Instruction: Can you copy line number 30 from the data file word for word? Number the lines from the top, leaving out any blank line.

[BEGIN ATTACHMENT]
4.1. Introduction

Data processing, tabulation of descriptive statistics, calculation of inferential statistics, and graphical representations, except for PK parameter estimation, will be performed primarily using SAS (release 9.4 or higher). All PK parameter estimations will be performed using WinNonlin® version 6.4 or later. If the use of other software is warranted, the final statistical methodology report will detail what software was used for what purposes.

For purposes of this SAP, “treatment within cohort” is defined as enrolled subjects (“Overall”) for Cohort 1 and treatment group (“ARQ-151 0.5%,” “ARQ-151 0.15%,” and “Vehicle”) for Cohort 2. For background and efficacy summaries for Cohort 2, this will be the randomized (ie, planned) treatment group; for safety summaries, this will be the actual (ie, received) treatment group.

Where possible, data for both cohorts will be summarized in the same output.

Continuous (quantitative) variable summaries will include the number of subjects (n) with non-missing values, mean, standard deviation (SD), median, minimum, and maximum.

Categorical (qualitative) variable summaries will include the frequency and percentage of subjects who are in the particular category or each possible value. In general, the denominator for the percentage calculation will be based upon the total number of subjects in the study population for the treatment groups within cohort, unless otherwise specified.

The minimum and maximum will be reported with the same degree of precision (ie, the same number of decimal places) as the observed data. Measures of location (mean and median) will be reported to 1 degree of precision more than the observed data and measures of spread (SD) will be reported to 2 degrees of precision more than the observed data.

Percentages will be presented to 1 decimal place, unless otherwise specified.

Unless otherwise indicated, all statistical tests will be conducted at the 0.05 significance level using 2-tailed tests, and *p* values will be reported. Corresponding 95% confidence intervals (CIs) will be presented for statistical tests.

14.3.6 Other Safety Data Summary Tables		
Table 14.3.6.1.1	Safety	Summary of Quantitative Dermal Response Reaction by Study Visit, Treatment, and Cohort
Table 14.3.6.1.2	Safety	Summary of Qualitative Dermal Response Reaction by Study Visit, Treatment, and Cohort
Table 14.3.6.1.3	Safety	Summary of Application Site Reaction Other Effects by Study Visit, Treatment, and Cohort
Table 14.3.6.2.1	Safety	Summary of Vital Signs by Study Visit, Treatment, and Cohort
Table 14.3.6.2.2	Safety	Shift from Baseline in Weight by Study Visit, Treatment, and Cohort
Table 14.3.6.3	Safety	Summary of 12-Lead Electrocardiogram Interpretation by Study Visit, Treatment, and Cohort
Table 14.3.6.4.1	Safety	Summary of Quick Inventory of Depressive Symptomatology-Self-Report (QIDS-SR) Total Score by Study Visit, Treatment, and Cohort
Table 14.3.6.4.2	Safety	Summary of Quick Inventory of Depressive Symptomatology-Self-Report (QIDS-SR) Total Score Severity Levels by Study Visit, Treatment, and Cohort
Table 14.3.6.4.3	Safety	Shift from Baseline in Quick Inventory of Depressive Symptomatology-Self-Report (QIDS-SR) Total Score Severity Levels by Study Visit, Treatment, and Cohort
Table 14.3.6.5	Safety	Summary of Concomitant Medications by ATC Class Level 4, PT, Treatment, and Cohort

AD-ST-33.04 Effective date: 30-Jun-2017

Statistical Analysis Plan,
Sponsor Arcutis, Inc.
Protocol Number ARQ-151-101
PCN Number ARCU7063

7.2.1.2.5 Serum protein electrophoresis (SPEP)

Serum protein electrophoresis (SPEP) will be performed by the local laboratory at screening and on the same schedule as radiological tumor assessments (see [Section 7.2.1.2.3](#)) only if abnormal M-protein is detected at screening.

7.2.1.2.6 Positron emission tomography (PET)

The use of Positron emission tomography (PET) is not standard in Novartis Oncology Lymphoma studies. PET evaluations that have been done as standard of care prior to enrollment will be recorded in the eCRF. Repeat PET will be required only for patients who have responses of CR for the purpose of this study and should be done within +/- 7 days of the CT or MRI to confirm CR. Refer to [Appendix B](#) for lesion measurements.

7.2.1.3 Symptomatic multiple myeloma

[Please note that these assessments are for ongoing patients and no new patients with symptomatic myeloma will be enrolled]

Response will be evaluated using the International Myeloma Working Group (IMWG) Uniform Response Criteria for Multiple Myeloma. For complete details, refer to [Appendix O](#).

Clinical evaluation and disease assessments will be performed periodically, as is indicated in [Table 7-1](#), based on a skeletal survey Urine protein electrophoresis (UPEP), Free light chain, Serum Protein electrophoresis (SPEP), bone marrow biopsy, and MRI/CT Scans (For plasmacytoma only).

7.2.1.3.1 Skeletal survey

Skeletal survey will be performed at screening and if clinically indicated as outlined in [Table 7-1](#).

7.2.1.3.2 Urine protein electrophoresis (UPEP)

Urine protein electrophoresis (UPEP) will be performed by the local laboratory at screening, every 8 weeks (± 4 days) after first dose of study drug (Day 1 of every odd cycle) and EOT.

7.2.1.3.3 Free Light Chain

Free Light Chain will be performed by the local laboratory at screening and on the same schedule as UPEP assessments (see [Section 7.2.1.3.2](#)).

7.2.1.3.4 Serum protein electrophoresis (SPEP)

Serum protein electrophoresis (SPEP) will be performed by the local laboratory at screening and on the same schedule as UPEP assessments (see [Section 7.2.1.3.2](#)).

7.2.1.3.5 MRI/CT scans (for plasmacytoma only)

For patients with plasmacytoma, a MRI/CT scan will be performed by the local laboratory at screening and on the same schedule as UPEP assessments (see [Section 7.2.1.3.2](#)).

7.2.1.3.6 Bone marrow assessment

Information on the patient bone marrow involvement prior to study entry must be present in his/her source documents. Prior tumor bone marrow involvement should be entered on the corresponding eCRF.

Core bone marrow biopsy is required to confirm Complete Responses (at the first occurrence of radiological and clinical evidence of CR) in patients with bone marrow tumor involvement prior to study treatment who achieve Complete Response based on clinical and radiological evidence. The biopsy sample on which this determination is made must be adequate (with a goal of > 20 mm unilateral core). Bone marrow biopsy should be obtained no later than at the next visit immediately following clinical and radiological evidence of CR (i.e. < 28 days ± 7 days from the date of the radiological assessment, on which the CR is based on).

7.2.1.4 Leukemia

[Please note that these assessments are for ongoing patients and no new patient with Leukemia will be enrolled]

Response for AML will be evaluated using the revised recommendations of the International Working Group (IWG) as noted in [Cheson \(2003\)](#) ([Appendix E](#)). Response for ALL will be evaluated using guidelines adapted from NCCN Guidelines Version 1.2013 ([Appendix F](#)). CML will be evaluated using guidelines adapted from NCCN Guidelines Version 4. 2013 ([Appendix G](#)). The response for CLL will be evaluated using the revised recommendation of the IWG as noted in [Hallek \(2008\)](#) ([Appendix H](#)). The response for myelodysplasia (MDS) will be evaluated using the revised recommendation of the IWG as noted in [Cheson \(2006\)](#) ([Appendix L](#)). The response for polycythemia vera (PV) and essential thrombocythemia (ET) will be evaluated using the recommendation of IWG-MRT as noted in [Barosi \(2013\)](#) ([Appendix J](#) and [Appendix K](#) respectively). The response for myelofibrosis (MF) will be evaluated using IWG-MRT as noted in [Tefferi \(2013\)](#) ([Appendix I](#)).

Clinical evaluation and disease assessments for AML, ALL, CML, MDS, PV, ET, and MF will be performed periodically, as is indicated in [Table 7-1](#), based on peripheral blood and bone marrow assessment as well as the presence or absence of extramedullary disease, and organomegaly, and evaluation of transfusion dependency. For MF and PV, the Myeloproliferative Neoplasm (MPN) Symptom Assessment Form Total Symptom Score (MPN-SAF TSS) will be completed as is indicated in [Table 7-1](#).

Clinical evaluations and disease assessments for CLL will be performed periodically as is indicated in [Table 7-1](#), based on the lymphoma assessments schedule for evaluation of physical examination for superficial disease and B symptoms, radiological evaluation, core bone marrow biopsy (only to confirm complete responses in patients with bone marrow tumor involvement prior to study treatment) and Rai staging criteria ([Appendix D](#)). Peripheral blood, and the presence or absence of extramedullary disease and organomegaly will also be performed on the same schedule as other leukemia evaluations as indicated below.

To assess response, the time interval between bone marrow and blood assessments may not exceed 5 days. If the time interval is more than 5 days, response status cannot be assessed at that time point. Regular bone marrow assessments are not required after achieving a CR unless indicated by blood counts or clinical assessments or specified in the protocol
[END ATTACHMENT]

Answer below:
7.2.1.3 Symptomatic multiple myeloma